Remington 700 extraction problem


November 24, 2006, 01:50 PM
I have a Remington 700 PSS in 300 Win mag and I am having problems with it extracting. When I first bought the rifle, it had this problem and I took it to a Remington authorized factory repair place and they said that it had burrs in the chamber and after that, it worked fine. Now I am having the problem again. I've tried cleaning the chamber, but nothing I do seems to help. Does anyone have any suggestions?

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Jim K
November 24, 2006, 02:28 PM
Has the same brand of ammo been used all the time, or are you switching off?


November 24, 2006, 04:15 PM
I had this problem with a couple of Rem 700s. What follows is a description and explanation of the problem I encountered:

The problem: the plunger (ejector) hole's edges was rough. Ergo, when I would turn the bolt to begin the ejection process, the bolt-face would shave off tiny bits of brass. Eventually, the rough edges shaved off and packed in enough brass around the plunger that it would seize-up with the plunger retracted into the hole. In that condition, the round would not be forced out upon opening and retracting the bolt aft.

Solution: Take it to the repair center and have them smooth the plunger hole's edges (if rough).


November 24, 2006, 09:08 PM
I almost exclusively shoot reloads. I got a box of Winchester factory ammo to see if that would make a difference, but it acted the same.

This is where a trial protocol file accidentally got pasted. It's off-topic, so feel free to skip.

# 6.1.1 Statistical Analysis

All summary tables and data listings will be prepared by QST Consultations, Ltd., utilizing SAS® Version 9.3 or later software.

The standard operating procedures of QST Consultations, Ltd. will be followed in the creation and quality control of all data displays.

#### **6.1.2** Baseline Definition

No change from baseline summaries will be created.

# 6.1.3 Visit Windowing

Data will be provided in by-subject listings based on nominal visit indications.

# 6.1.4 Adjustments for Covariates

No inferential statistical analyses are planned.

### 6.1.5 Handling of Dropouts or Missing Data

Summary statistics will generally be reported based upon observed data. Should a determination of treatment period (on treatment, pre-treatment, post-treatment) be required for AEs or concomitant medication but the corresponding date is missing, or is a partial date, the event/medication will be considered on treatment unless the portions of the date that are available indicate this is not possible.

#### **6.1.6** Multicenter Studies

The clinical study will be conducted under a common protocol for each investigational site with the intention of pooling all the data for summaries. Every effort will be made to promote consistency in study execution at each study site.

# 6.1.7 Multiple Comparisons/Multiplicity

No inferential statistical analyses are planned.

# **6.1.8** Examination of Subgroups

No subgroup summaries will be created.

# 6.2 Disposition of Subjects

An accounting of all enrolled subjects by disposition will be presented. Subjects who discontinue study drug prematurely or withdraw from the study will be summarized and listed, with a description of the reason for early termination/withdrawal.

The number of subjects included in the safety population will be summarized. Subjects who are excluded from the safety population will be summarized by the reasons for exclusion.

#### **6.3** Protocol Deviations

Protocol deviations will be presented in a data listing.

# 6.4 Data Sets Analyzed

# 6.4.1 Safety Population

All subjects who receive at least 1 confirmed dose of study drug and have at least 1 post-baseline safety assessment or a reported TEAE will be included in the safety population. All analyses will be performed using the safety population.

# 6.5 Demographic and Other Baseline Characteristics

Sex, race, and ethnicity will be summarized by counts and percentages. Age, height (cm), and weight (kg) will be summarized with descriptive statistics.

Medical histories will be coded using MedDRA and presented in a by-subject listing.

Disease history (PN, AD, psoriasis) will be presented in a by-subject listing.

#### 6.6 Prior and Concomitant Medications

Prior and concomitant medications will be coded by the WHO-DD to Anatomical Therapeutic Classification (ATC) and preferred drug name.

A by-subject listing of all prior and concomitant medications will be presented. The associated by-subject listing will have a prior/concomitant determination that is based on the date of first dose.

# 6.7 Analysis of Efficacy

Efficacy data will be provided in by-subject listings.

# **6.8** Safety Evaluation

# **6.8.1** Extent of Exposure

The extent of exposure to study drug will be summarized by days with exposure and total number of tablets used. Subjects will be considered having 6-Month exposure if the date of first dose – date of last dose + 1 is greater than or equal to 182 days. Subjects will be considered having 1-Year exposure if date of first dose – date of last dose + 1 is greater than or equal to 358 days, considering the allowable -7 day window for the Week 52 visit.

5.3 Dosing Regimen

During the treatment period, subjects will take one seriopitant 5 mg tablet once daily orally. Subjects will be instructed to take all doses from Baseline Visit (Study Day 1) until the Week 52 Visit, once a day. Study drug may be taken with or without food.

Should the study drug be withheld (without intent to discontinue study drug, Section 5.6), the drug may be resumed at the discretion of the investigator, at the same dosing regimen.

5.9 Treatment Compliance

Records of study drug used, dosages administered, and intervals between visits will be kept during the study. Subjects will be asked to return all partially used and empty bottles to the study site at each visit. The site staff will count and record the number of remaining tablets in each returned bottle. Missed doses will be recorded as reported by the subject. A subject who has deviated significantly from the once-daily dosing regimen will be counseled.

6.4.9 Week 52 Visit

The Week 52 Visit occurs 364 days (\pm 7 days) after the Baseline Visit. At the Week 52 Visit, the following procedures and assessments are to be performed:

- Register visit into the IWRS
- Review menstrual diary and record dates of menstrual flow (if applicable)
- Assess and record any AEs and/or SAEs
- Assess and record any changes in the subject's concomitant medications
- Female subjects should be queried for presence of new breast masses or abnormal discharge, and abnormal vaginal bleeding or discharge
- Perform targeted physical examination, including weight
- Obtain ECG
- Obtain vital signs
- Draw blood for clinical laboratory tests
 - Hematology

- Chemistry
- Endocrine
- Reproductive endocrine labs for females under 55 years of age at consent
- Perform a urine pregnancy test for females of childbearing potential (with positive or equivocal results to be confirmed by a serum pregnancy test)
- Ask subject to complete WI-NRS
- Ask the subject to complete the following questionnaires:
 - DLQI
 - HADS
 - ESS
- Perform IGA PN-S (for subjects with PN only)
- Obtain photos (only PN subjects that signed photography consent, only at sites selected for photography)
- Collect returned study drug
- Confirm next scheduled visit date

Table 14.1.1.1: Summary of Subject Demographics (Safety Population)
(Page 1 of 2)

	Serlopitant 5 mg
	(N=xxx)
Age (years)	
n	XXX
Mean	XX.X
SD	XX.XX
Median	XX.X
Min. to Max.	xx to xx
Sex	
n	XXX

There were brass shavings on the bolt face. I think I will check into the plunger hole. I have another Remington 700 that I have never had any problems with.

November 26, 2006, 02:08 AM
If your ejector plunger and/or hole was the only problem, then you would have no problem extracting the shell. When the bolt turns, a shell that is not sticking in the chamber will ROTATE WITH THE BOLT FACE, especially if there is a sharp edge to grab at the rear of the shell.
A shell that is sticking in a chamber due to roughness, dirt, rust, etc. will not rotate with the bolt, and then might leave brass there in the bolt face. This would make the bolt at least a tiny bit harder to turn as it scrapes brass away. Any deformities of the brass during the handling from firing, to collecting off the ground, to de-priming, to etc. etc. can add minor imperfections to rim edges, belts, and other parts. We might expect that the new box of shells avoided all of the reload issues.
I hope and expect that you avoid rough handling, resize the brass properly, and do not use excess pressure loads, since you probably know that they are vital to proper reload performance.
One of my articles dealt with a customer gun that had a severely stuck shell due to his neglect at the loading bench. He got distracted when changing powders, and failed to reset the powder weight measurement. If it had gone the other way, he would have had lower velocity loads. His luck went the other way, and the excess pressure made a bit of brass flow in the boltface surround.

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